I thought I was making more progress. But a slap on the wrist in front of the majority showed me how much work I still need to do and how I can never let my guard down for a second.
I had stopped off in West Hollywood to pick up some work from a client. I only left my car on the curb for a second and when I came back, a man with a badge and fancy flashing lights on his car was about to write me a ticket.
Thinking this could surely be cleared up sans city fine, I dusted off my pencil skirt, clicked my boot heels together and approached the nice man.
But as I pleaded my case, there was no sympathy in his eyes, no understanding, no pause to his pen and he kept writing. Then suddenly, a flash of recognition. He looked past me, nodded and put the ticket away.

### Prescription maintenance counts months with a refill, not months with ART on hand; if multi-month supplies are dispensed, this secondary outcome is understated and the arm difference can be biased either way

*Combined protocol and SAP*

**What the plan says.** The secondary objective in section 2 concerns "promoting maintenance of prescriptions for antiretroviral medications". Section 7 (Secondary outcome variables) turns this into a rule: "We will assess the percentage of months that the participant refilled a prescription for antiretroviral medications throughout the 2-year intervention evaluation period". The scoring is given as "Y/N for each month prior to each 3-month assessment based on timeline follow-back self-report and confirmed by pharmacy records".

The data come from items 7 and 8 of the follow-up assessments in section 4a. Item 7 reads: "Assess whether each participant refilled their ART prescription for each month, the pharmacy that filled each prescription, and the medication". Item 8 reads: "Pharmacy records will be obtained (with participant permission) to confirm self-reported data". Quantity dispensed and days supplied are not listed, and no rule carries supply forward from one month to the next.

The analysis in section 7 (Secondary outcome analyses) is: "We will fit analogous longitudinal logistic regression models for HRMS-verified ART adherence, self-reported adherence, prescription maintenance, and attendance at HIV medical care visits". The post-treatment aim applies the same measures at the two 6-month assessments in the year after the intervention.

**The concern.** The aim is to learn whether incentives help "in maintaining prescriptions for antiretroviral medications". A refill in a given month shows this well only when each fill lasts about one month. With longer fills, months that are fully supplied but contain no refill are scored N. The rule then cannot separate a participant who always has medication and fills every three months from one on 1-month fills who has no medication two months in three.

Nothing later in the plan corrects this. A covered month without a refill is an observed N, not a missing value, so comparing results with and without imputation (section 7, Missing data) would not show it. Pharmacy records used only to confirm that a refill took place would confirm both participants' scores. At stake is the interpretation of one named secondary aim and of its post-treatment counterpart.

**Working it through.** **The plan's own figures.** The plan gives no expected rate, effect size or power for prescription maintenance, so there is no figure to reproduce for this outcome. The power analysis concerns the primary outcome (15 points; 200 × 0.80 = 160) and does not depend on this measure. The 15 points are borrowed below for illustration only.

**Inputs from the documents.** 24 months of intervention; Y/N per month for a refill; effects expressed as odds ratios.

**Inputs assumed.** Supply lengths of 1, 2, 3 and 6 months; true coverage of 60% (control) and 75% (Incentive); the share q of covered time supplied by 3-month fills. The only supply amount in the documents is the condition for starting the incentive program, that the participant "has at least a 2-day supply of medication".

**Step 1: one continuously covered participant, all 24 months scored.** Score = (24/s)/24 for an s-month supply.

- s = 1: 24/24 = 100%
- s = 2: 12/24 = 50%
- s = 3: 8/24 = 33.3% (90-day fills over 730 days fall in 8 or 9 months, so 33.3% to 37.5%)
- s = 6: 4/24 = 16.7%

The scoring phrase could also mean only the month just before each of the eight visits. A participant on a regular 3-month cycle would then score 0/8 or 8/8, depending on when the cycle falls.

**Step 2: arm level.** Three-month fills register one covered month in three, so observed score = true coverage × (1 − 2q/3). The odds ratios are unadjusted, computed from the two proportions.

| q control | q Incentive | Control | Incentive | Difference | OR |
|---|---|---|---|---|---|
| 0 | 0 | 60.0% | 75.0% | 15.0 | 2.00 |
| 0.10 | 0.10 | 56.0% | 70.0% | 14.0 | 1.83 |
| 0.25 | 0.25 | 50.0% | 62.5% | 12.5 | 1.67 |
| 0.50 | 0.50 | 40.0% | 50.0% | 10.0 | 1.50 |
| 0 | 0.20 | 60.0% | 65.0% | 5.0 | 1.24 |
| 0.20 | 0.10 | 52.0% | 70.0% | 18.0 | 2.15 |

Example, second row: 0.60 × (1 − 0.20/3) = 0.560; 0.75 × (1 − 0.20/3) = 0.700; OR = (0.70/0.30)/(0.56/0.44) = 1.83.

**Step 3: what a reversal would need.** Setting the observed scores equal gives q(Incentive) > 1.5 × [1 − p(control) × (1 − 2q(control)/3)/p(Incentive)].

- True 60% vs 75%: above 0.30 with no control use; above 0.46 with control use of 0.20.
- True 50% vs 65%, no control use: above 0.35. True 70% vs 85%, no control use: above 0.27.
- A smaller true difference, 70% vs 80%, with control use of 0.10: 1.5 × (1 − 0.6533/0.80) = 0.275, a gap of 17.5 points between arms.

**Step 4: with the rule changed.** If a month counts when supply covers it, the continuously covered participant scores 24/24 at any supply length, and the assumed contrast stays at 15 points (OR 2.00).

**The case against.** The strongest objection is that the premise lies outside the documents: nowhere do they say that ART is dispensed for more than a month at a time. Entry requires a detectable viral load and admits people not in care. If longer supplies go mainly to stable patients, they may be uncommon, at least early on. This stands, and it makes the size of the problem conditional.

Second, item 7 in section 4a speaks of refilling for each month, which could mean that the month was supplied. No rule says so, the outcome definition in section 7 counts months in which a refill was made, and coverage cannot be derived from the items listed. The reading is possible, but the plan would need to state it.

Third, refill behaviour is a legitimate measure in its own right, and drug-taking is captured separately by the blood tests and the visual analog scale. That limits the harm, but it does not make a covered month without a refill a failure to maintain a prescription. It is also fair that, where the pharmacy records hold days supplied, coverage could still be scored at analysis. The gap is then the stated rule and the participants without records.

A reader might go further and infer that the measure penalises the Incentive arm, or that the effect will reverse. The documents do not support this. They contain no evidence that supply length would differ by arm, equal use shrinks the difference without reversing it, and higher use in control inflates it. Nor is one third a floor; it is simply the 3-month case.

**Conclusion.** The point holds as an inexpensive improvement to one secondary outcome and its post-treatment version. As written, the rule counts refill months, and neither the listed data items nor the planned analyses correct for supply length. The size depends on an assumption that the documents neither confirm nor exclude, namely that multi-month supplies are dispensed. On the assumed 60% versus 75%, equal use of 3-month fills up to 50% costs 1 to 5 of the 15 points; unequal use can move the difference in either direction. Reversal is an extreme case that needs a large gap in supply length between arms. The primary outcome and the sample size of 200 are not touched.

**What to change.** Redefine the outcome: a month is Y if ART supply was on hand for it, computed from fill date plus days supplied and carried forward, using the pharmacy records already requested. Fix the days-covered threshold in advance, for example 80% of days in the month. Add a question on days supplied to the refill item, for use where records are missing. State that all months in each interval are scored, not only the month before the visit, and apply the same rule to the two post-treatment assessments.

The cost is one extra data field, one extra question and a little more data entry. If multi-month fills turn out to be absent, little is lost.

What was behind me? My white client.
“Can we let this go,” Client said to the officer. “She didn’t know.”
Though I was relieved for my alabaster shield, my blanched bastion, my white knight, I was embarrassed and disappointed that I still needed one and that I’m still making newbie mistakes like this.
The ticket was for not angling my wheels at the curb. That’s what I didn’t know to do. Inexcusable.
I should have been ready for that. Parking on steep windy hills is part of privileged culture. I must remember these details if I am going to pass. It’s right up there with sending hand-written thank you cards and smiling through gritted teeth.
So it’s back to the books and away from the hills until I can conduct myself accordingly.